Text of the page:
Home / Press / Steven Lenchner/Lenchner Glass featured in VoyageLA Magazine – June 2017

Steven Lenchner/Lenchner Glass featured in VoyageLA Magazine – June 2017


Reposted from VoyageLA Magazine on June 5, 2017:

Meet Steven Lenchner of Lenchner Glass Company in Reseda

Today we’d like to introduce you to Steven Lenchner.

So, before we jump into specific questions about the business, why don’t you give us some details about you and your story.
I began working with fused glass in 2002, and was excited by the unlimited potential of light and color in its relation to glass. I studied fused glass with prominent artists Roger Thomas, Linda Eithier and Michael Dupile.

I created 30 fused glass works of art for my first solo show at Los Angeles’s Brewery Art Walk in April 2003. More recently I have shown my work at Gallery 741 in San Pedro and again at the fall 2014 Brewery Art Walk.

My recent works at Gallery show at Gallery 741 in San Pedro, I created 3 new design lines of my tableware using a 3d printer to create the master molds.

I recently created a cast glass ballerina decorated wine barrel for the international touring exhibition for Botart.org. (https://www.youtube.com/watch?v=ZFeVMaHrY9k)

I have been captivated by light, color and design from an early age; I started lighting theatrical productions and continued throughout my teens and subsequently earned my Bachelor of Fine Arts degree from Ohio University in Lighting and Scene Design for Theater.

My career in lighting design included working with many dance companies at UCLA’s Royce Hall and subsequently touring with Lula Washington Dance Theater as Lighting Designer and Stage Manager. In 1987 I joined Imero Fiorentino Associates, a renowned lighting design firm, as Production Manager, working on diverse projects including the lighting of the opening of LA’s California Plaza.

I have also worked in television as a Production Manager, Associate Producer, and Line Producer. My production work includes The Oscars, The Emmys, and a multitude of game shows, talk shows, reality shows and sporting events.

Overall, has it been relatively smooth? If not, what were some of the struggles along the way?
Art glass in not only a beautiful artistic medium, it is also a highly technical medium. I needed to learn how various glasses behave at different temperatures, and how to fire (in the kiln) them in order to create the visions of my mind’s eye.

Some of the techniques I have chosen to work with have taken as long as 2 and a half years to figure out how to fire in my kilns properly.

I tend to do very challenging work which takes a lot of time and money to create and perfect. I’ve spent the last 10 years learning how to create casting molds for my glass work and to use the mold to their best effect.

As a perfectionist, it can be very frustrating to get the effect or finished results that I have seen in my mind’s eye.

The one thing that has propelled me on my path with glass is an absolute passion for it. My studio is one of my “happy places.”

Alright – so let’s talk business. Tell us about Lenchner Glass Company – what should we know?
Lenchner Glass is a small design and art glass studio. I also give fused glass classes on a regular basis.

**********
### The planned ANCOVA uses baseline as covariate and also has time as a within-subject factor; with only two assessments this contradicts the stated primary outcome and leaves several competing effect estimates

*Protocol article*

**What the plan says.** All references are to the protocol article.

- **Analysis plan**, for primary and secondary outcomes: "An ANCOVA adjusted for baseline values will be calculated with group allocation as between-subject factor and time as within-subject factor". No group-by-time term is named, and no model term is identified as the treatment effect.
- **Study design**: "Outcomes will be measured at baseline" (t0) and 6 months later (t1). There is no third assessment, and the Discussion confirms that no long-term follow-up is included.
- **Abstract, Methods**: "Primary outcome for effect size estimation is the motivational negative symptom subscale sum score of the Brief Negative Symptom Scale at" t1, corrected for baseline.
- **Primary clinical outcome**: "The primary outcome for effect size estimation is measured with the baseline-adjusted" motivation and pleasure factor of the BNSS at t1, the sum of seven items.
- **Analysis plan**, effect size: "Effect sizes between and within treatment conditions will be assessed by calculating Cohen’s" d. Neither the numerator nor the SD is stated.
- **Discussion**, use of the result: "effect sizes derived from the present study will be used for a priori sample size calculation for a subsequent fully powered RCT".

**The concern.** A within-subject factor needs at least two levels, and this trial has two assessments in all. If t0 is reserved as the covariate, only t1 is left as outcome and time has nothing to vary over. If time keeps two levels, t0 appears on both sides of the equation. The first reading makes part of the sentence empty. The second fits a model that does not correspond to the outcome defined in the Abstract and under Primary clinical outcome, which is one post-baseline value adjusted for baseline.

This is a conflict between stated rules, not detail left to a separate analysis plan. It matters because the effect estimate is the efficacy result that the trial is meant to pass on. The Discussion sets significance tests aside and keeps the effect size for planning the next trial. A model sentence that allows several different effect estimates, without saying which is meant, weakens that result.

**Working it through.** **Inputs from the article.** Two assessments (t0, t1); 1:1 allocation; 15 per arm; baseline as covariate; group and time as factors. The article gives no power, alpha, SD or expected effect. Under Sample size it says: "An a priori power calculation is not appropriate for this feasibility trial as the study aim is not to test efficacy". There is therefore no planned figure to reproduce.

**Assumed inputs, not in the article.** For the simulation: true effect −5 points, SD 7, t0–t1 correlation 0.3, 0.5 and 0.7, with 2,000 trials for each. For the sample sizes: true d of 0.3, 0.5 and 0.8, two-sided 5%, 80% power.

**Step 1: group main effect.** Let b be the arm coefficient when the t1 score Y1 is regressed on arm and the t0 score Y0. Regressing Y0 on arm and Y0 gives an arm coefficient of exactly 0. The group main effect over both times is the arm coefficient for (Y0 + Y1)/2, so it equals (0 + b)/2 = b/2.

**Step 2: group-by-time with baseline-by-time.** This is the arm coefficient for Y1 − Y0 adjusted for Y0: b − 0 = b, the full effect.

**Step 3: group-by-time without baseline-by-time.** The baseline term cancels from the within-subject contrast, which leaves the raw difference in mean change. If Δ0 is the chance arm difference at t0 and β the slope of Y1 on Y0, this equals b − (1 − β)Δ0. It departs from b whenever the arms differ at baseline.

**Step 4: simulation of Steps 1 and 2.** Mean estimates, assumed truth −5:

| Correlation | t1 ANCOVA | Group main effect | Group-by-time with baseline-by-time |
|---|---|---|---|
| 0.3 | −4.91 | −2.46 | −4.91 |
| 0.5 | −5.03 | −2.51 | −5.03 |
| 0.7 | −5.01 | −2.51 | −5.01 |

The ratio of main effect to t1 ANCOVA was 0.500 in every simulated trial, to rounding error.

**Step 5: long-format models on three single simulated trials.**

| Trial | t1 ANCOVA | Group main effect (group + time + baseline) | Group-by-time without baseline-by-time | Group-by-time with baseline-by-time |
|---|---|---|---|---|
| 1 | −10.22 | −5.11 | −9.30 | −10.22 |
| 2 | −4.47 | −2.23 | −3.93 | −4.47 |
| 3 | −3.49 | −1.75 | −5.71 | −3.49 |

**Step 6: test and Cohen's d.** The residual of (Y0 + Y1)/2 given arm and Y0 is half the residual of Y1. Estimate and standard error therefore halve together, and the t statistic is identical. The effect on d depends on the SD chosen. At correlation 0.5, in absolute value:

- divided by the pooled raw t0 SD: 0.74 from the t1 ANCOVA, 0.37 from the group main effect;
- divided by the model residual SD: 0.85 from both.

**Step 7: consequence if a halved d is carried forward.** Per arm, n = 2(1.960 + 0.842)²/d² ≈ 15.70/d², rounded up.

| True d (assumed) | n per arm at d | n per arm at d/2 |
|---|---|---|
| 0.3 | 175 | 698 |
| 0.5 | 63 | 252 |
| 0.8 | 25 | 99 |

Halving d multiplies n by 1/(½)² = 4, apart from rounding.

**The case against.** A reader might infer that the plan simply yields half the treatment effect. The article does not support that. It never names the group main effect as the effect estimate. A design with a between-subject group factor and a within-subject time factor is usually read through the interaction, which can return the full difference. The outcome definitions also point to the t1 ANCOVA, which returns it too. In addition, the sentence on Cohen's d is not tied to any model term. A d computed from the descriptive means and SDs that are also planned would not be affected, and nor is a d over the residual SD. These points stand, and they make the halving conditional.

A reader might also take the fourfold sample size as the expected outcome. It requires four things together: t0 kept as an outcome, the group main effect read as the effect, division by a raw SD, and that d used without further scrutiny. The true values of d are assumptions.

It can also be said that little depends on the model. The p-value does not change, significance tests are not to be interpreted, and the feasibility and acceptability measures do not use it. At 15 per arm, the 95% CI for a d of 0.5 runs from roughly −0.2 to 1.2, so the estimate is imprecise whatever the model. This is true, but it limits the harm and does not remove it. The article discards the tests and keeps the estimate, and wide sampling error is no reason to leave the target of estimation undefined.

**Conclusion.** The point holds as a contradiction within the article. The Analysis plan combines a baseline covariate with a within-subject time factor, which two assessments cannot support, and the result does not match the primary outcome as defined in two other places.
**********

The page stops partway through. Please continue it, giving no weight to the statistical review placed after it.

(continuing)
I create custom architectural work that includes lighted glass counter tops, (https://www.youtube.com/watch?v=V0HopNYtOIg) and wall murals, (https://www.youtube.com/watch?v=fFakGKahw74), room dividers as well as custom tile installations (https://www.youtube.com/watch?v=OzDBGa5Aq5g).

I am most proud of the diversity of my work and the satisfaction of my clients for their commissions. One client brought me her ceramic metallic glazed sinks and as that I “riff on it” (https://www.youtube.com/watch?v=zg0xZFfO8Wo). the finished work blew her away. She tells me that she has a hard time getting her guests out of the bathroom because they are so amazed by my work.

What sets me apart for other glass artists is the pleasure I get from working collaboratively. Many of my clients tell me that they are not creative and that they’re not sure what they want. I ask them to start clipping pictures of colors, designs and other sources that demonstrate what they are interested in. It makes them so happy that the can communicate creatively by doing what I have suggested.

Any shoutouts? Who else deserves credit in this story – who has played a meaningful role?
The feedback on my work form my friends and clients as well as their and encouragement help propel me forward.

John Williams, the owner of Pacific Art Glass, has been generous in sharing my knowledge with me. I consider him to be a mentor. He is always blown away by my work.

I’ve also had the good fortune to take Class from Michael Dupile (https://www.michaeldupille.com/), Linda Either (http://www.lindaethier.com/), Roger Thomas (http://rogerthomasglass.com/#home) and Bert Weiss (http://www.customartglass.com/). They are consummate masters at their work and are incredibly generous in sharing their expertise with me. Michael and Linda have been particular influences in that I have learned so much about glass casting and mold making from them.

I am also inspired by the work of Think Glass (http://www.thinkglass.com/) and Jane Skeeter of UltraGlass (http://www.ultraglas.com/)

The examples of the work above and the artists who have share their knowledge with me, inspires me.


  • My lighted countertops and back splashes cost about $475.00 per square foot (including lighting).
  • My dinnerware sets cost about $900.00 for a place setting for 4 people including a serving bowl and platter.
  • My custom work pricing depends on the design and how large it is.
  • 3 Ballerinas in travertine cost $5,500.00

Contact Info: